Coronavirus (Covid-19)

A prayer for a time of sickness from the Book of Common Prayer

OALMIGHTY God, who in thy wrath did send a plague upon thine own people in the wilderness, for their obstinate rebellion against Moses and Aaron; and also, in the time of King David, didst slay with the plague of Pestilence threescore and ten thousand, and yet remembering thy mercy didst save the rest; Have pity upon us miserable sinners, who now are visited with great sickness and mortality; that like as thou didst then accept of an atonement, and didst command the destroying Angel to cease from punishing, so it may now please thee to withdraw from us this plague and grievous sickness; through Jesus Christ our Lord. Amen.


We have decided to delay opening St Mary & St Eanswythe Folkestone for worship services until Sunday 6 September, as long as we are not experiencing a second wave of Covid-19 at that time.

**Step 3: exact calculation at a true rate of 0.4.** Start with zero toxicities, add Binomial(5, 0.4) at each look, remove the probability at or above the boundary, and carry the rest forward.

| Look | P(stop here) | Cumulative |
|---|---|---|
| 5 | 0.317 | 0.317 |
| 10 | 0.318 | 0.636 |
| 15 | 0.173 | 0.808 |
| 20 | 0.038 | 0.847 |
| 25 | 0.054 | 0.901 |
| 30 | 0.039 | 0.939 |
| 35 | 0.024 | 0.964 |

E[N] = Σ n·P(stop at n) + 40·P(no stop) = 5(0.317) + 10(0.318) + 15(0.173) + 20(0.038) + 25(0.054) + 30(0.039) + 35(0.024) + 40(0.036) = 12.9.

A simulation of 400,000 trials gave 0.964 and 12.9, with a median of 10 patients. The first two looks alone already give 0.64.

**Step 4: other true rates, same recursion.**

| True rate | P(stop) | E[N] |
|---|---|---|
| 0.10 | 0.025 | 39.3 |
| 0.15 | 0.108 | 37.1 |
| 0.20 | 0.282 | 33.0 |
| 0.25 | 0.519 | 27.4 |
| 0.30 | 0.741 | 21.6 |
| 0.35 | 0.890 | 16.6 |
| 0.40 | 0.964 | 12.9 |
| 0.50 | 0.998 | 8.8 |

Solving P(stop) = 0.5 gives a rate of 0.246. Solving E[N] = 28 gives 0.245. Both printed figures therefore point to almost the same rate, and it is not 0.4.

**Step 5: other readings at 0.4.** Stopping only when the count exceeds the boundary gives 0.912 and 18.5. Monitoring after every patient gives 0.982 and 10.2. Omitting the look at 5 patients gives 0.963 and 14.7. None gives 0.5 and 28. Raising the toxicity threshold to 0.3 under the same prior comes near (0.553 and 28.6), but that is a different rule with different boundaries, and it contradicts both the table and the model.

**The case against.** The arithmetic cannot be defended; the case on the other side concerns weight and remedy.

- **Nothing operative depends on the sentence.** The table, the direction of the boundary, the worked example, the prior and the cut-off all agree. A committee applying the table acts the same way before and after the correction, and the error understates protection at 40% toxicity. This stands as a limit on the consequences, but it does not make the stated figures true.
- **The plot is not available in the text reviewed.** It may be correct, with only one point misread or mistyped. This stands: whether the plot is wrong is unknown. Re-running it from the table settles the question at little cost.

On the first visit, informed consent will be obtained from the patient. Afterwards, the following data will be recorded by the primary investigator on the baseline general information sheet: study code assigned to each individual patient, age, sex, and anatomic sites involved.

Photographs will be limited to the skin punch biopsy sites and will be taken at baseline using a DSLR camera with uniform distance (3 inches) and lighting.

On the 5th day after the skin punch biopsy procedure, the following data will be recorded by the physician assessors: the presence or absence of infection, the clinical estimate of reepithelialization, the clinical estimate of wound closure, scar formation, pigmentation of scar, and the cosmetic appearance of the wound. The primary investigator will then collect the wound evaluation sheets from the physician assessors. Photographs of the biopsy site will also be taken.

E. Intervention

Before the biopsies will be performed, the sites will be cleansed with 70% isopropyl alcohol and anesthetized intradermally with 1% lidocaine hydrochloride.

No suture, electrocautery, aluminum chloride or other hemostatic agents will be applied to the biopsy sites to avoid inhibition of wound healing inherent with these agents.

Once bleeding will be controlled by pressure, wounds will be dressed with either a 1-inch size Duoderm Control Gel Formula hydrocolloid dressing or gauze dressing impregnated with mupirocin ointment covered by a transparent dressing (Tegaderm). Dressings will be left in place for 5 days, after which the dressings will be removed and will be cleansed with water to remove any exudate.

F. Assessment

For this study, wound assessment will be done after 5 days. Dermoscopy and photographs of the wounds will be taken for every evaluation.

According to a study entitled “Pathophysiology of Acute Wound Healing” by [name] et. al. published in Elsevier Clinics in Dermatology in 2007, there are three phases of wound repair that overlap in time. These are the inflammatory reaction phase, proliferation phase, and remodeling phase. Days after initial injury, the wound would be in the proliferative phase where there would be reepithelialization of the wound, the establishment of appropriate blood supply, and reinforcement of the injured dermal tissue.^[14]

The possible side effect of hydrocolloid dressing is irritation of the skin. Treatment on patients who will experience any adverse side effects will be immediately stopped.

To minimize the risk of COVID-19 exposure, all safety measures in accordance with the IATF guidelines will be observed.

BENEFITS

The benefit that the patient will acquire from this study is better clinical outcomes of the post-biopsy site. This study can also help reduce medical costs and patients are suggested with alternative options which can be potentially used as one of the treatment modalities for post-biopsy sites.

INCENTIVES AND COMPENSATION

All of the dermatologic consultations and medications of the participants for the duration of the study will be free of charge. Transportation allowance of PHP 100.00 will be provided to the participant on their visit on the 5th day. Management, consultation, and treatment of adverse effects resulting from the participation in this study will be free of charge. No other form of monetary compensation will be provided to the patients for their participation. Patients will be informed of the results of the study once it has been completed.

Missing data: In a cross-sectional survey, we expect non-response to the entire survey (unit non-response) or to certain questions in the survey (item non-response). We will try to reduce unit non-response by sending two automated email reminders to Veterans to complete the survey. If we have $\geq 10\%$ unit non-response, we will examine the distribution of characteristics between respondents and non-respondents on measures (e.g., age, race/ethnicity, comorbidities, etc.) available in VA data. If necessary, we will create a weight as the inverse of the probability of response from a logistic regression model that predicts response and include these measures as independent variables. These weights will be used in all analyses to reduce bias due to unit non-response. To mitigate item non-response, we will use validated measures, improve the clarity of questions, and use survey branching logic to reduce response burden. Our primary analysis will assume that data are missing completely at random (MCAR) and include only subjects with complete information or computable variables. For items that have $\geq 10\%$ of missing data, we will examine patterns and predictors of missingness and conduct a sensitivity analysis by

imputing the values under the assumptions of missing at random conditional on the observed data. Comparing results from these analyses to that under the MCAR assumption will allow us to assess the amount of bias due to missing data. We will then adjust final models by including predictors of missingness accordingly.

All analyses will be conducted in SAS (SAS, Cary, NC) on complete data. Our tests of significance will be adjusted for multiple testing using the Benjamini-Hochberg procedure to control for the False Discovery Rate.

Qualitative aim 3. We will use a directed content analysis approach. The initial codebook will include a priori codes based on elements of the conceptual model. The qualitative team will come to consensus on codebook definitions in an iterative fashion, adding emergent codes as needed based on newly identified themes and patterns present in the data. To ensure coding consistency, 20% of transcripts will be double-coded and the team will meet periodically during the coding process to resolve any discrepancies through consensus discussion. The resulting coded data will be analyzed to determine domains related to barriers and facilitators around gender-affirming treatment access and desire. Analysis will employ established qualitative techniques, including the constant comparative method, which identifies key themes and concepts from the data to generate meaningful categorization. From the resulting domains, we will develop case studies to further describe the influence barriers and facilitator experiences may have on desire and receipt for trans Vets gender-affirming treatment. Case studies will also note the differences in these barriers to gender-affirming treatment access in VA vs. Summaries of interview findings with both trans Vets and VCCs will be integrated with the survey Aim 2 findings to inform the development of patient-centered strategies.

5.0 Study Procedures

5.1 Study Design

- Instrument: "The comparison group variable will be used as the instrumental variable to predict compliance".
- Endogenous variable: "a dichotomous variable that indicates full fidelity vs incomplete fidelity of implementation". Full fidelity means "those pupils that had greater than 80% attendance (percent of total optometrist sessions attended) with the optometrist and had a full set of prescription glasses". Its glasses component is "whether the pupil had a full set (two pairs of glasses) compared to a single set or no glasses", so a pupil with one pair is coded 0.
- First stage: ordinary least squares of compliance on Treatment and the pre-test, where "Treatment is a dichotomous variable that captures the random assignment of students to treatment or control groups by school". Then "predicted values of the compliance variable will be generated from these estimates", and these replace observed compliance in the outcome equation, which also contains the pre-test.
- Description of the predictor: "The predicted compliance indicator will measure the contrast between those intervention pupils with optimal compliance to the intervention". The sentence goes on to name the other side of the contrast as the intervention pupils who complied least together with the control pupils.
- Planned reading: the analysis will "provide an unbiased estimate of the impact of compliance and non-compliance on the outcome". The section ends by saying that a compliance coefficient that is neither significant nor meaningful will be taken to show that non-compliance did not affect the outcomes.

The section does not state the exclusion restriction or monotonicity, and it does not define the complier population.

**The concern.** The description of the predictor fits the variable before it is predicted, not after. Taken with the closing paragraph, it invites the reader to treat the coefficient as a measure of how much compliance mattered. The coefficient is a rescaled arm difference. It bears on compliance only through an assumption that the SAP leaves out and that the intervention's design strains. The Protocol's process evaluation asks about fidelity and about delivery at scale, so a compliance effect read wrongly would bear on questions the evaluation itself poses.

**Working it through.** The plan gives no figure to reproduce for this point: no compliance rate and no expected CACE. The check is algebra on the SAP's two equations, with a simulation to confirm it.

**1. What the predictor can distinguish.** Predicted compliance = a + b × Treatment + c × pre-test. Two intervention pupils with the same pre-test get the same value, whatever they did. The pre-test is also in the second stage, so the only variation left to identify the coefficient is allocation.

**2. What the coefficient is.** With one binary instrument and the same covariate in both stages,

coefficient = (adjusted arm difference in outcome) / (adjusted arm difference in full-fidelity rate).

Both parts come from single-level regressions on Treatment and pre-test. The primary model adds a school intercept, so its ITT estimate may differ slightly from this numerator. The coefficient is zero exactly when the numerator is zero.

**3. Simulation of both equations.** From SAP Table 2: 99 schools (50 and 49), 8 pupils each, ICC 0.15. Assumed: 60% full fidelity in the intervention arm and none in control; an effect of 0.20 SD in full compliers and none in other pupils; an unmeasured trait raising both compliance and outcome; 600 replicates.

The main reason is the age and health profile of our congregation, which affects both the heightened risk of infection and also the availability of volunteers to help run services.

Services of daily Morning Prayer and Sunday Eucharist will continue to be published online. We will continue to open St Mary & St Eanswythe most days for individual prayer.

This decision also affects private ceremonies, concerts and meetings.

In line with revised Government guidelines and advice from the Church of England and Diocese of Canterbury the church reopened for private prayer on Saturday June 20th. Initially this will be from 12.30 pm to 1.30 pm six days a week, Saturday to Thursday. We hope to extend these hours subject to the availability of volunteers to supervise the church.

Access is restricted to the Nave in order to facilitate cleaning: hand sanitiser is provided and you should use it both on entering and leaving the church. 

Like any other organisation, the St Mary & St Eanswythe Church community is taking the risks associated with COVID-19 very seriously. Our measures are based on advice from the Church of England and the Diocese of Canterbury. They are designed to minimise risk of infection while keeping the church as safe as possible to attend.

Anyone with coronavirus symptoms is asked to self-isolate.